911 Dispatcher Helps Deliver Baby On Highway
When a pickup truck birth went awry, one hero emergency operator stepped up.
News jobs can be overwhelming. Take Utah 911 dispatcher William Kalaher, who delivered a baby remotely to a couple on the side of a Utah highway—the ultimate “phone a friend.” Kristen and Shay Allred were driving to the Intermountain Medical Center from Eagle Mountain, Utah, when they realized their little bundle of joy was coming faster than they could complete the six-mile trip. The couple pulled to the side of the Interstate 15, where Kristen Allred gave birth. The 8.4-pound baby girl, Anne, appeared blue and limp. She was not breathing; the umbilical cord wrapped around her neck. That’s when her parents called 911.
According to the Associated Press, Kalaher, despite his newness at the post, knew exactly what to do. He instructed the Allreds to take a string, even “a shoelace,” and use it to tightly cinch the umbilical cord around half a foot from the baby. They tilted her head back and, almost immediately, the baby began to breathe. Just a few minutes later, local paramedics arrived and whisked mother and baby off to the hospital, from which they were released just two days later.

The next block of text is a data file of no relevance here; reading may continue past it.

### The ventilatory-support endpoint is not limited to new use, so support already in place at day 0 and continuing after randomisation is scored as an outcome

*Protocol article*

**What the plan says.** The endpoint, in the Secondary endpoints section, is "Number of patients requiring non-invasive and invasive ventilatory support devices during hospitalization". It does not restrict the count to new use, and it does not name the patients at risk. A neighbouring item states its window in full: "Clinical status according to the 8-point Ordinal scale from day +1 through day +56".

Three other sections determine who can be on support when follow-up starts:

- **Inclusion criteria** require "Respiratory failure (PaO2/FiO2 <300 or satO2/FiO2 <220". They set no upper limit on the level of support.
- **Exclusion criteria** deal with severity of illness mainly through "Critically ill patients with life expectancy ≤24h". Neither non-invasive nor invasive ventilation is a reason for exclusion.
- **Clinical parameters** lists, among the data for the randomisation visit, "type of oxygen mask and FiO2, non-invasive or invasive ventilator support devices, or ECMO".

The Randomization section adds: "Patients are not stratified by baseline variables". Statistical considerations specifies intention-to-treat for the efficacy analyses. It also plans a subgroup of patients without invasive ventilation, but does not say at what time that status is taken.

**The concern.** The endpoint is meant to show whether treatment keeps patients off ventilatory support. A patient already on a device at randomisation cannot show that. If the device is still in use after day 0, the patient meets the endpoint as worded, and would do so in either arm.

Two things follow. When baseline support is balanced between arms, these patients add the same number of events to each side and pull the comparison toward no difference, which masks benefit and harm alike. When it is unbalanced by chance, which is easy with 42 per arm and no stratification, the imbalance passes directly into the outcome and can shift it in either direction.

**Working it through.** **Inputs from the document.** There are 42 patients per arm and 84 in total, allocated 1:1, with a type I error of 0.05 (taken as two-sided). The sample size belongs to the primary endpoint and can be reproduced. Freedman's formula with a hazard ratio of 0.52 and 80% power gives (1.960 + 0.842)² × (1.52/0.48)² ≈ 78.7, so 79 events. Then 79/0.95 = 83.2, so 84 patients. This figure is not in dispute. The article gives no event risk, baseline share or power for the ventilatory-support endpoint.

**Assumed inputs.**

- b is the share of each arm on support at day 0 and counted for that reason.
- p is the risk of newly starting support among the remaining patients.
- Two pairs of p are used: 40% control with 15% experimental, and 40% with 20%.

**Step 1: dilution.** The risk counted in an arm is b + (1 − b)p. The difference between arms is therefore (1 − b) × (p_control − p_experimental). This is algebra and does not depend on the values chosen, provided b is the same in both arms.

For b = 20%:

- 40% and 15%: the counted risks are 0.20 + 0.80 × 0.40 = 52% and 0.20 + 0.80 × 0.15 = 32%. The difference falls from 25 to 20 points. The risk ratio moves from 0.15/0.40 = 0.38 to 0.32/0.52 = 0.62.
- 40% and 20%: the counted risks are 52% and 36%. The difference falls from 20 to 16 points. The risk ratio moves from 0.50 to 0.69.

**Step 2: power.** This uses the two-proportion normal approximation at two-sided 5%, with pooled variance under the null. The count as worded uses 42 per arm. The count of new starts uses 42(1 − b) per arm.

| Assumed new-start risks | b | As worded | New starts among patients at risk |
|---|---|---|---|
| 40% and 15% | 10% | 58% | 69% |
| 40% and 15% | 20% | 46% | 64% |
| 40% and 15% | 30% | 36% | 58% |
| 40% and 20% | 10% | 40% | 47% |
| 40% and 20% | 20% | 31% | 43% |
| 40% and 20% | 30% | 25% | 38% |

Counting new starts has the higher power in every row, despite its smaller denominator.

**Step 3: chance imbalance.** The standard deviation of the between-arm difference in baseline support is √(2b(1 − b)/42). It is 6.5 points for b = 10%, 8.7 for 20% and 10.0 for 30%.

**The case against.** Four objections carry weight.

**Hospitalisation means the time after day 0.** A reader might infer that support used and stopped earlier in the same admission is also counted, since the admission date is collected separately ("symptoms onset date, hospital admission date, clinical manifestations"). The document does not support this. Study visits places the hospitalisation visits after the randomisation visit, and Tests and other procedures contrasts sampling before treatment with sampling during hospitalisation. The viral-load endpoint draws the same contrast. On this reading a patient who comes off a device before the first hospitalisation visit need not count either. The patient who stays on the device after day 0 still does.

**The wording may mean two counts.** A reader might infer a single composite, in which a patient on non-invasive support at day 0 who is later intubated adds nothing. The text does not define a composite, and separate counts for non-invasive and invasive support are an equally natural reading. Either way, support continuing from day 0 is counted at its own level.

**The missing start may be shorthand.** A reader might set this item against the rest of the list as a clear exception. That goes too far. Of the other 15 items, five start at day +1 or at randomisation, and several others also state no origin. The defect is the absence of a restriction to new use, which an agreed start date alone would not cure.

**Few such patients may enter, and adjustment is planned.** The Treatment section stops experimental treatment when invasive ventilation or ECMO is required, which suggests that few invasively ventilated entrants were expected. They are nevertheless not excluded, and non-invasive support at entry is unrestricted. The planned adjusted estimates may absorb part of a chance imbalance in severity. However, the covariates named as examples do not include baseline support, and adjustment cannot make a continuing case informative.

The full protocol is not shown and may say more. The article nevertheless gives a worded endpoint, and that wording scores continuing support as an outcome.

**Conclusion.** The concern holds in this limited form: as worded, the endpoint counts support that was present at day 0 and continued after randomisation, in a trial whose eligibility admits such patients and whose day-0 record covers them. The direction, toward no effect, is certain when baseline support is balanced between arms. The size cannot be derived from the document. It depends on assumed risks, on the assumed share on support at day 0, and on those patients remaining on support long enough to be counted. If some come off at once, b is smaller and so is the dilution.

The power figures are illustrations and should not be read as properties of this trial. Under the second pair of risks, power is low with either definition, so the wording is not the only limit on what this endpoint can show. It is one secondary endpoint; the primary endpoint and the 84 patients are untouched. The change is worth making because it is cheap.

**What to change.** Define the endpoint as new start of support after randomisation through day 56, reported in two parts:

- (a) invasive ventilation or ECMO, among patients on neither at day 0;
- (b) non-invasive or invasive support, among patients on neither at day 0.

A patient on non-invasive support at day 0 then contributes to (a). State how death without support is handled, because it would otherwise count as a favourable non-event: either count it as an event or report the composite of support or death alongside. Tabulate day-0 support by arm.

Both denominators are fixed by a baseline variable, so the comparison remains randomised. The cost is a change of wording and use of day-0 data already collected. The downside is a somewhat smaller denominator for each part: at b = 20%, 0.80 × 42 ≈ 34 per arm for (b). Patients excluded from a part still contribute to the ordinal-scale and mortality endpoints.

More and more, folks are choosing to have children outside of hospitals, and that’s awesome. Births in lakes, in fields of daisies, among bales of hay in the barn—all are legitimate, and quite whimsical, options. Still, it’s important to remember that no matter how casual the environment, say, a pickup truck on the side of the highway, it’s always necessary to have an expert on hand.